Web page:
Sire and Dam Traits

Selection of daughters from bulls with a large scrotal circumference is beneficial as well. Research shows that the daughters of bulls with a large scrotal circumference tend to reach puberty at an earlier age than do the daughters from bulls with smaller testicles. For a closed herd, all genetic progress is made through bull selection or replacement heifer selection.

Select replacement heifers from those born in the first part of the calving season. These heifers will be older, and they will be larger. These heifers should breed readily because they will be more mature at the beginning of the breeding season. Cows that are more fertile usually calve earlier in the season and tend to pass this fertility level on to their daughters. Coupling this female selection characteristic with selecting bulls with large testicles will improve fertility in your females.

Pelvic Measurement

There is no guarantee a heifer with a certain pelvic measurement will calve without any problems, but these measurements can be used to cull heifers with smaller pelvic measurements. Average pelvic measurement figures are about 155 to 160 cm-squared as a minimum for a 12- to 14-month-old heifer. Heifers with less than 160 cm-squared are more likely to experience dystocia than those meeting this minimum standard. An additional tool for selecting heifers is scoring reproductive tracts against a standard. Tracts are evaluated for size, tone and ovarian activity. This examination identifies heifers that have and have not attained puberty.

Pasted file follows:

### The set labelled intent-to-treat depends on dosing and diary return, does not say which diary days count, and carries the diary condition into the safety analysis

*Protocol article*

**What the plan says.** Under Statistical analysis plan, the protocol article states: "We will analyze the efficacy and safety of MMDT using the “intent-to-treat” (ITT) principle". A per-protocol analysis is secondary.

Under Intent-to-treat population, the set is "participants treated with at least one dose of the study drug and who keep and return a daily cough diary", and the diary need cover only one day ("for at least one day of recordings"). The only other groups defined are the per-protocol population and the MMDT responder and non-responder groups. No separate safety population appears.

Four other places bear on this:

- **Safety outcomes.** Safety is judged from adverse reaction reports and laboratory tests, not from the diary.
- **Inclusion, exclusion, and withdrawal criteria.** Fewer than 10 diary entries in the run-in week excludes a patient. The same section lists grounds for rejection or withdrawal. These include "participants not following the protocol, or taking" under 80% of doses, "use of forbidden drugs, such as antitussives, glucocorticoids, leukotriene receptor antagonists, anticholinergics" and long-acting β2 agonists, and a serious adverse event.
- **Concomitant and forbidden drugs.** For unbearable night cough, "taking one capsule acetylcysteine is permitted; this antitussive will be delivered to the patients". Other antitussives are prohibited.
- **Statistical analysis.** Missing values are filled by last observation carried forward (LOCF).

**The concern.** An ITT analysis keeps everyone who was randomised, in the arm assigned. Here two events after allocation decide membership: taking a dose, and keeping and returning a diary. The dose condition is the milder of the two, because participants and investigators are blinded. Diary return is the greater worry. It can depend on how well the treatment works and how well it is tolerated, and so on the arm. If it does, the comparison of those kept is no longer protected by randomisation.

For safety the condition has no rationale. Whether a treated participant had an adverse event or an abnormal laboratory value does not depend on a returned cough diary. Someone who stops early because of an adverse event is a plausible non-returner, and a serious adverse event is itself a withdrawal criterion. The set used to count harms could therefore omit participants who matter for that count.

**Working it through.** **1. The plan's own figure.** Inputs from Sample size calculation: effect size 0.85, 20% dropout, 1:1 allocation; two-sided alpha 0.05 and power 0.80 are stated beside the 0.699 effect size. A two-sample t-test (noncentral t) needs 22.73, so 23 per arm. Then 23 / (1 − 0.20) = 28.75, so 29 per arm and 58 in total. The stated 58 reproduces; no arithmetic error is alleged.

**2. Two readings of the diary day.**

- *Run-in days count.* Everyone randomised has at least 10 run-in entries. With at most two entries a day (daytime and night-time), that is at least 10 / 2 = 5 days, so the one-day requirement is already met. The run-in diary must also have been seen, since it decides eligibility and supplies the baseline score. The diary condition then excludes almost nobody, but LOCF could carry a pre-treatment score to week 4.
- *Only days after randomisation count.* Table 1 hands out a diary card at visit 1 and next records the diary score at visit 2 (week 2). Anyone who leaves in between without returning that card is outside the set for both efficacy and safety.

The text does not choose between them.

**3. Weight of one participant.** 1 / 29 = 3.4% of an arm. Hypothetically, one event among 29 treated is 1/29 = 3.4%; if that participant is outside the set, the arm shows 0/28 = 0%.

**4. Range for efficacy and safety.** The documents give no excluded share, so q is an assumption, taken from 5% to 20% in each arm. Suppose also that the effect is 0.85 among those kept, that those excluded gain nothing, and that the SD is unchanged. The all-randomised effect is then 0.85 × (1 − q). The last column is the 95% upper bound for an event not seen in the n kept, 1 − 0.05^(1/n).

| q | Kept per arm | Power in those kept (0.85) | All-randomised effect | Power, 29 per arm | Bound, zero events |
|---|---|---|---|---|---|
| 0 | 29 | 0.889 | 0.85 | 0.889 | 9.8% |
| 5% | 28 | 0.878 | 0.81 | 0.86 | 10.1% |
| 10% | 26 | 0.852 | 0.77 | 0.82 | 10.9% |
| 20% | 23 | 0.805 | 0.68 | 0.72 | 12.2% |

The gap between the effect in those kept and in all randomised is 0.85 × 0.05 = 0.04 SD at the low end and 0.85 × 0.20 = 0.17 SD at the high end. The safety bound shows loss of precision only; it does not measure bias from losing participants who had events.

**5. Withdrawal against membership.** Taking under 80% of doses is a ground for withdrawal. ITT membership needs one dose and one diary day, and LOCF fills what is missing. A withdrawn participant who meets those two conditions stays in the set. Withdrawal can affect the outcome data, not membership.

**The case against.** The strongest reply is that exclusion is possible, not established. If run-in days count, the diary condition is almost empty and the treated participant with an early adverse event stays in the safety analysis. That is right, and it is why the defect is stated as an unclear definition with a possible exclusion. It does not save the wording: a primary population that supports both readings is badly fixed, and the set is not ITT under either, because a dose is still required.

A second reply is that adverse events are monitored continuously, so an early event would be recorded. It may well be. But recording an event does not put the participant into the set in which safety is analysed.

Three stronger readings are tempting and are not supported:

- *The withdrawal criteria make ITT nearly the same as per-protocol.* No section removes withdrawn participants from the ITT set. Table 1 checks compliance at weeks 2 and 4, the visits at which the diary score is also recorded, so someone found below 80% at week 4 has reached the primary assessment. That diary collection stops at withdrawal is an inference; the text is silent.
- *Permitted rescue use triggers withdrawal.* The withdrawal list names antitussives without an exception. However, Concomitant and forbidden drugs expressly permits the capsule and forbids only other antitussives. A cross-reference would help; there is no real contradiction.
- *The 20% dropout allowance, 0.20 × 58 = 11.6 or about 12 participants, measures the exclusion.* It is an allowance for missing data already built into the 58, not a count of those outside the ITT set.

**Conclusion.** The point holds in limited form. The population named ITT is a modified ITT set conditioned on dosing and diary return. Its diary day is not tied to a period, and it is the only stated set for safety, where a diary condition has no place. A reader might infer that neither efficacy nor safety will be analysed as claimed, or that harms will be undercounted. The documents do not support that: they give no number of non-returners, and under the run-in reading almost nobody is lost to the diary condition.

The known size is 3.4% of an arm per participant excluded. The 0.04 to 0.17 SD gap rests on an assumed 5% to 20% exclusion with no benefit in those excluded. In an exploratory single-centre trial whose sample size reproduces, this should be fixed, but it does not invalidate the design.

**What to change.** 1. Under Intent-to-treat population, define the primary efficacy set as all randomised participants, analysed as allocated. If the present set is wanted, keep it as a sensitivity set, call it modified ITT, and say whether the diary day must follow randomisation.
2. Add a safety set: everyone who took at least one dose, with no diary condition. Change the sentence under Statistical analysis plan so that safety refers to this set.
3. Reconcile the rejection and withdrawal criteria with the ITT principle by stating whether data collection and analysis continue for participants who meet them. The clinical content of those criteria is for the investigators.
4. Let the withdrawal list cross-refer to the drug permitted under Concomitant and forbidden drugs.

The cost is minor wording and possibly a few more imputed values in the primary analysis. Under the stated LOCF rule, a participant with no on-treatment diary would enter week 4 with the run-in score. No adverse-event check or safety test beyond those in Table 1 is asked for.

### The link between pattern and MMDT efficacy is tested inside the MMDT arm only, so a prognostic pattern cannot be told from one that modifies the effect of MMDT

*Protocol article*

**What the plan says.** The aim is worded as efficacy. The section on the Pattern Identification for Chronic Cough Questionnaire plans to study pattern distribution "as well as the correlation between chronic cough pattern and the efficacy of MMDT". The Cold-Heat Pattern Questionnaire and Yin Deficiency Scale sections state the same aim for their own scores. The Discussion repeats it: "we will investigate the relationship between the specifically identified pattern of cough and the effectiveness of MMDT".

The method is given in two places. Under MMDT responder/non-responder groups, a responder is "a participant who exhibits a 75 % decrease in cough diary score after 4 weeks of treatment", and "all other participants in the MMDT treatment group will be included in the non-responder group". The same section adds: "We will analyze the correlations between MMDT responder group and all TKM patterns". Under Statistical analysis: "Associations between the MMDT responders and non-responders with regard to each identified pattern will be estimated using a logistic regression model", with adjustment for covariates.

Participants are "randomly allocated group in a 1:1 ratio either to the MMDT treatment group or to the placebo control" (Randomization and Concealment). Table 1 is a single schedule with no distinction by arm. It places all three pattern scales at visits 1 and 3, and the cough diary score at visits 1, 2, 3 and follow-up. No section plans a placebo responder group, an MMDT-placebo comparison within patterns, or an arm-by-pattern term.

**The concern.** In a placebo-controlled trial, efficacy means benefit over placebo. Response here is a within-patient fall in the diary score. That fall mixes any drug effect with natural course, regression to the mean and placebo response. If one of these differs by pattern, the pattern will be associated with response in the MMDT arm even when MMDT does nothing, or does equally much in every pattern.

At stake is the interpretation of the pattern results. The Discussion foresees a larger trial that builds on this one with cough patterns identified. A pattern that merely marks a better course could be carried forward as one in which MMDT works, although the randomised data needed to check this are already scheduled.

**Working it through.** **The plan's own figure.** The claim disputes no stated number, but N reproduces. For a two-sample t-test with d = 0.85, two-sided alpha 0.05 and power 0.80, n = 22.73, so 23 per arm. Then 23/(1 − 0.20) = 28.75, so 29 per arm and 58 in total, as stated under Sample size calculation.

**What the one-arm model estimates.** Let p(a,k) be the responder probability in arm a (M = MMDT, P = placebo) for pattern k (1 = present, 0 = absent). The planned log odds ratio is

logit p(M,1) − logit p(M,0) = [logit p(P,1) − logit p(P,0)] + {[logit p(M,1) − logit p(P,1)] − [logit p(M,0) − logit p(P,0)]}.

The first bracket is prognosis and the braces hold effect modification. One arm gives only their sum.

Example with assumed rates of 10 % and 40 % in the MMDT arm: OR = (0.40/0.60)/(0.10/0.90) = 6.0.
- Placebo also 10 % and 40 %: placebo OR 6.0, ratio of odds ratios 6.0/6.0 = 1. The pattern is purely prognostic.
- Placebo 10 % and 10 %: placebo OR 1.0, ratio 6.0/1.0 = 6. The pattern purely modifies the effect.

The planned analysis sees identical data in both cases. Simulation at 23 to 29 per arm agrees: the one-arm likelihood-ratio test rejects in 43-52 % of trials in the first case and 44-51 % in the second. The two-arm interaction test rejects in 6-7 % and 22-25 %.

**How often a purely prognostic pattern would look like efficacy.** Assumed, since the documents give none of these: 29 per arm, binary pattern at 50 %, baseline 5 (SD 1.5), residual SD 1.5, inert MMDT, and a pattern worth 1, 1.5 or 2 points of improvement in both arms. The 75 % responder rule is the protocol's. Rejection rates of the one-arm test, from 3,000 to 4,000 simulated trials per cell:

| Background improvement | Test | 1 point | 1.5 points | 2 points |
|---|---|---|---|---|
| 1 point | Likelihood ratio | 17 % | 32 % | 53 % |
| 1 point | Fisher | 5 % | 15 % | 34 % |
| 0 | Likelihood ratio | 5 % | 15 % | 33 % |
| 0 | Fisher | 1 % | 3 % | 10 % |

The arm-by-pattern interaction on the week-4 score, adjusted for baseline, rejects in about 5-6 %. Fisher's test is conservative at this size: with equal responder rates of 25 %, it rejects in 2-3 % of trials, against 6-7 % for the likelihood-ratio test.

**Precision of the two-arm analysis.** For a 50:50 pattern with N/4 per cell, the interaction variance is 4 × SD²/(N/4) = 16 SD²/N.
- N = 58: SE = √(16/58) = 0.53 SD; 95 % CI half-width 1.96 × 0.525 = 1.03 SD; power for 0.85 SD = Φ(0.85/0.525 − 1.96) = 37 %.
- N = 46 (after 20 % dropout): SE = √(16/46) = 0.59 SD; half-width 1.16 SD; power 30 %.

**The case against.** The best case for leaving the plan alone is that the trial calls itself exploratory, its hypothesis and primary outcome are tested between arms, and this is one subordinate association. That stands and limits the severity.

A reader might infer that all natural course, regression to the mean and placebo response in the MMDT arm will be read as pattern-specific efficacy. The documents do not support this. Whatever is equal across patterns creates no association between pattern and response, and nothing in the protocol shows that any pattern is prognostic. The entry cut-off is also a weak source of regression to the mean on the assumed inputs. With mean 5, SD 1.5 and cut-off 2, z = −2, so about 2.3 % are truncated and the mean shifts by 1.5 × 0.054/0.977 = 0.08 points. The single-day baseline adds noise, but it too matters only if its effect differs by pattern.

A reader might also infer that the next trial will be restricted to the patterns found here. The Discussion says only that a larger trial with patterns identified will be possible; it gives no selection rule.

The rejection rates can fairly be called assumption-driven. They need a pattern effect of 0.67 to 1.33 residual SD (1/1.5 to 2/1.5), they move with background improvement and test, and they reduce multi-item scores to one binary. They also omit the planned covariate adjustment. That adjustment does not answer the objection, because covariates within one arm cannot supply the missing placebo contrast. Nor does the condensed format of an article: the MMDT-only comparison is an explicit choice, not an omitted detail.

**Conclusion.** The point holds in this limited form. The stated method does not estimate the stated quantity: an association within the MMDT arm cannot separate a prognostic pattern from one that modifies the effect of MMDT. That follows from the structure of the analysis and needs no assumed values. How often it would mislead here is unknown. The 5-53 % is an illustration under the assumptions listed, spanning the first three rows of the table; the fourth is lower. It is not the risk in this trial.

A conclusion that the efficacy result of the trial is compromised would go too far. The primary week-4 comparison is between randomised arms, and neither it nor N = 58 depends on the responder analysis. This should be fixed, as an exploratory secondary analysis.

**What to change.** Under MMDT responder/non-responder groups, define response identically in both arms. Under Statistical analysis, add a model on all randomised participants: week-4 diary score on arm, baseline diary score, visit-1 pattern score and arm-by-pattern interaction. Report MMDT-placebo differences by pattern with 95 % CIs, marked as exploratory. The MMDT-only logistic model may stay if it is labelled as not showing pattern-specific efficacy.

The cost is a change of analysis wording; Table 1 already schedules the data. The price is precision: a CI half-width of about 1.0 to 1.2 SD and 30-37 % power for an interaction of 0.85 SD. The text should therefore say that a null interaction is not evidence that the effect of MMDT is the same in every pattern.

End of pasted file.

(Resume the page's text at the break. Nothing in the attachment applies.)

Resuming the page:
In summary, there are several key factors that are crucial for the selection of productive, high-quality females. These factors include:

Permanent records are essential.

EPDs help to predict an animal's genetic potential for production.

Do not get calves too fat at any time between birth and their initial breeding season. Fat deposition in the pelvic canal leads to dystocia.

Replacement heifers need to gain 1 to 1.5 lbs. per day from weaning time to breeding.

Structural soundness is a must for longevity.

Select heifers based on sire and dam traits.

Replacement heifers should meet the standards of pelvic measurement and tract scoring.